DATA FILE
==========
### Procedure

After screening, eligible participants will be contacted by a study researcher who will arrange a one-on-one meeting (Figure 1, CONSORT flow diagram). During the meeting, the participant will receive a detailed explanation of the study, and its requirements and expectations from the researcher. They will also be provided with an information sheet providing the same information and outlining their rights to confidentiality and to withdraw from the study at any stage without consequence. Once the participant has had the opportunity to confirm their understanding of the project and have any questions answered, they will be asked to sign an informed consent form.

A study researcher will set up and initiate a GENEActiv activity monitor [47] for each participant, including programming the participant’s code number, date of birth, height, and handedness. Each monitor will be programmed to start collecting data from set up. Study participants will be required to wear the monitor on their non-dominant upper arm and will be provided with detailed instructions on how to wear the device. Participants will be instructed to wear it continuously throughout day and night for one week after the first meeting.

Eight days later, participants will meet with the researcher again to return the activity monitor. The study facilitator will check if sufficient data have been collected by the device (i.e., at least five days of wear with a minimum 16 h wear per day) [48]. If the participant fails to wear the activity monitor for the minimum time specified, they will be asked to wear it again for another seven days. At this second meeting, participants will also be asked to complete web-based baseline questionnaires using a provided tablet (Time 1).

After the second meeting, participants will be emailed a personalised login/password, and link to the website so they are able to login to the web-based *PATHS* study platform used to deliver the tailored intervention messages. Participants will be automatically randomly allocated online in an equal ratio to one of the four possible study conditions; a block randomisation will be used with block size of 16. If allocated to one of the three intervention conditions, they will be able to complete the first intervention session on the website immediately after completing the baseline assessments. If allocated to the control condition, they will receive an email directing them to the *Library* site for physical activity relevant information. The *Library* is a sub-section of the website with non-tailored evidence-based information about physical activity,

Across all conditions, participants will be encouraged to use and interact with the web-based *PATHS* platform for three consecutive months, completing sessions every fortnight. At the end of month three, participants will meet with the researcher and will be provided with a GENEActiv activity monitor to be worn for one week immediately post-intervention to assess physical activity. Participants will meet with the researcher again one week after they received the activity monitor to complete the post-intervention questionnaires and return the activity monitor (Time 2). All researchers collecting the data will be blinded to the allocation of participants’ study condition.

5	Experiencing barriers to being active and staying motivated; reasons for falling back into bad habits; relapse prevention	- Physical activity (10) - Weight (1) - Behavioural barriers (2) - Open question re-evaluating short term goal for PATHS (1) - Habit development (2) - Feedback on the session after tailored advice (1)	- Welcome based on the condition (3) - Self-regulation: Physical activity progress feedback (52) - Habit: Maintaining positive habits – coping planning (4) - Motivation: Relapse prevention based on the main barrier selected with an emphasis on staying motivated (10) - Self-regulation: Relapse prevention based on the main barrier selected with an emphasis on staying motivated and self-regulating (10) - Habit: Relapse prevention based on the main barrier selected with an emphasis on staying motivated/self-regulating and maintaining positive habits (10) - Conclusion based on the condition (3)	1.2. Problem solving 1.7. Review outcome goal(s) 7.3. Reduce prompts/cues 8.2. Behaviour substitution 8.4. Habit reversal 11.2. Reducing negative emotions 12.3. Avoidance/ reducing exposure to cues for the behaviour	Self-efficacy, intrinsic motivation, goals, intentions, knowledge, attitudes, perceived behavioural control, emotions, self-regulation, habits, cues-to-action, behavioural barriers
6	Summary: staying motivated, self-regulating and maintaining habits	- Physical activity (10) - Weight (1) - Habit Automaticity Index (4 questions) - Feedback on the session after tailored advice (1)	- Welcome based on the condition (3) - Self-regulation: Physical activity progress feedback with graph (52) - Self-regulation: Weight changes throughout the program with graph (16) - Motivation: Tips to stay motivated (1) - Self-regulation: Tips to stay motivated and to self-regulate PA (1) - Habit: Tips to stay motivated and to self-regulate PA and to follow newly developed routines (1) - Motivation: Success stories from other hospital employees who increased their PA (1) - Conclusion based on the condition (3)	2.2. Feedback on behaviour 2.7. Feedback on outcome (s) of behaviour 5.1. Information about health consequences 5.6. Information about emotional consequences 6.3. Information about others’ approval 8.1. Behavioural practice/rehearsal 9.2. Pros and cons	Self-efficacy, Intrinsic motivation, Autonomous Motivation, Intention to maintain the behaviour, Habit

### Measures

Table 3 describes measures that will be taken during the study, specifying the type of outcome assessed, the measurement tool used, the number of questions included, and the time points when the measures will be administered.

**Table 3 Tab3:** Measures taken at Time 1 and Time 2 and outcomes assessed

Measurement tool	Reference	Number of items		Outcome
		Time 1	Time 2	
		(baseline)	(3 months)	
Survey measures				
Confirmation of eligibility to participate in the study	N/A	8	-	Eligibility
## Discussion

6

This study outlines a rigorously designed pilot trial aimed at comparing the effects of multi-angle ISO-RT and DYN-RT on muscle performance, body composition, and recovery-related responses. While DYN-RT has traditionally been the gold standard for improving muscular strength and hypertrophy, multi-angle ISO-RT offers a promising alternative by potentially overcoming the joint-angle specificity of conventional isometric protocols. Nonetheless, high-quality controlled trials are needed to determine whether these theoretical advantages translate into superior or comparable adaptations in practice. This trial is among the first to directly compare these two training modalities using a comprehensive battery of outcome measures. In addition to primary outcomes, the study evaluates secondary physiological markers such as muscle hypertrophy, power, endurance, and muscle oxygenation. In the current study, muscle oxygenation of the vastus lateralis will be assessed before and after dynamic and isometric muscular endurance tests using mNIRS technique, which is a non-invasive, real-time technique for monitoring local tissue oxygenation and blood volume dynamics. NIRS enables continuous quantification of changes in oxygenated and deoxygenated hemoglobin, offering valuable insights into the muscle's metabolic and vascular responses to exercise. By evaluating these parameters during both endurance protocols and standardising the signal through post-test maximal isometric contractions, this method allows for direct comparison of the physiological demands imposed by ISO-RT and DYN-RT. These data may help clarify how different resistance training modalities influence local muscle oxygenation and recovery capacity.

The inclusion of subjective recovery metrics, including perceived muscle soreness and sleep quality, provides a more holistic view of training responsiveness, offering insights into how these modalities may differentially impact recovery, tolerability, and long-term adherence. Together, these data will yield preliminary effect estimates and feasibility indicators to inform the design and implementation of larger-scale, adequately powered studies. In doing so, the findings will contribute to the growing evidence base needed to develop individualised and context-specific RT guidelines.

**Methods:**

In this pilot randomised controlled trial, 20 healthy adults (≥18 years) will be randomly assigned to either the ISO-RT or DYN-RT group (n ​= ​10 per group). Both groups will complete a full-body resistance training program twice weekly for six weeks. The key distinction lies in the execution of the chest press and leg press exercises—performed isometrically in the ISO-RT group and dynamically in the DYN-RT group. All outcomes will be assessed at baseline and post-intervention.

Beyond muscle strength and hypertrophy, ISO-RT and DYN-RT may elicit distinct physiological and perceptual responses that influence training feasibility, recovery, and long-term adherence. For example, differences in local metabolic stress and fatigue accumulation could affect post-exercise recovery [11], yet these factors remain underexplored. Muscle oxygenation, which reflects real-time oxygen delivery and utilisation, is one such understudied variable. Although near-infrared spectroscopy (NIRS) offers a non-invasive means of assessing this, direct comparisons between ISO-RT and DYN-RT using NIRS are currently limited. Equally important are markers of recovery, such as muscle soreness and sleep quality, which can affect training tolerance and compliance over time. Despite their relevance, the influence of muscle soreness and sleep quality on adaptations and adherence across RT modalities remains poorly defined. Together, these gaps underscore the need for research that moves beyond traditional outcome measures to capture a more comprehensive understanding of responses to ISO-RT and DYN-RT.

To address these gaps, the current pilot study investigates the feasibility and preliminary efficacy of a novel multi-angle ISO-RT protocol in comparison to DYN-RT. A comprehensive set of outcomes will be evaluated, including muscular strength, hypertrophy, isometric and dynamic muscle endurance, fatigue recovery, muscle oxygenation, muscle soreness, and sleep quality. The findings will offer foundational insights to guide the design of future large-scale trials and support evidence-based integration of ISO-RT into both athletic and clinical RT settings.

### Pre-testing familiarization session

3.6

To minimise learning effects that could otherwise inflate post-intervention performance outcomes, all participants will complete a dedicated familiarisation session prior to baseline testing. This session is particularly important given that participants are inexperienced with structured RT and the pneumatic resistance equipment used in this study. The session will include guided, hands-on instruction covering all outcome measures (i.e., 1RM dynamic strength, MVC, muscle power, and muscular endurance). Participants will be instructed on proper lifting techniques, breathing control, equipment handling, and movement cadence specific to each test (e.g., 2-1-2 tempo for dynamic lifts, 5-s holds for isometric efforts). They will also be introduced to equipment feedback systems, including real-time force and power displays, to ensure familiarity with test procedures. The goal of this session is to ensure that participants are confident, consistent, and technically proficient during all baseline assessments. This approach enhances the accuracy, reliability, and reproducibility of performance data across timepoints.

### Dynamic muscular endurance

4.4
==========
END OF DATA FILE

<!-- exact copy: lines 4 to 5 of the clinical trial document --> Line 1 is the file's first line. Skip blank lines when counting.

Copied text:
Eight days later, participants will meet with the researcher again to return the activity monitor. The study facilitator will check if sufficient data have been collected by the device (i.e., at least five days of wear with a minimum 16 h wear per day) [48]. If the participant fails to wear the activity monitor for the minimum time specified, they will be asked to wear it again for another seven days. At this second meeting, participants will also be asked to complete web-based baseline questionnaires using a provided tablet (Time 1).

After the second meeting, participants will be emailed a personalised login/password, and link to the website so they are able to login to the web-based *PATHS* study platform used to deliver the tailored intervention messages. Participants will be automatically randomly allocated online in an equal ratio to one of the four possible study conditions; a block randomisation will be used with block size of 16. If allocated to one of the three intervention conditions, they will be able to complete the first intervention session on the website immediately after completing the baseline assessments. If allocated to the control condition, they will receive an email directing them to the *Library* site for physical activity relevant information. The *Library* is a sub-section of the website with non-tailored evidence-based information about physical activity,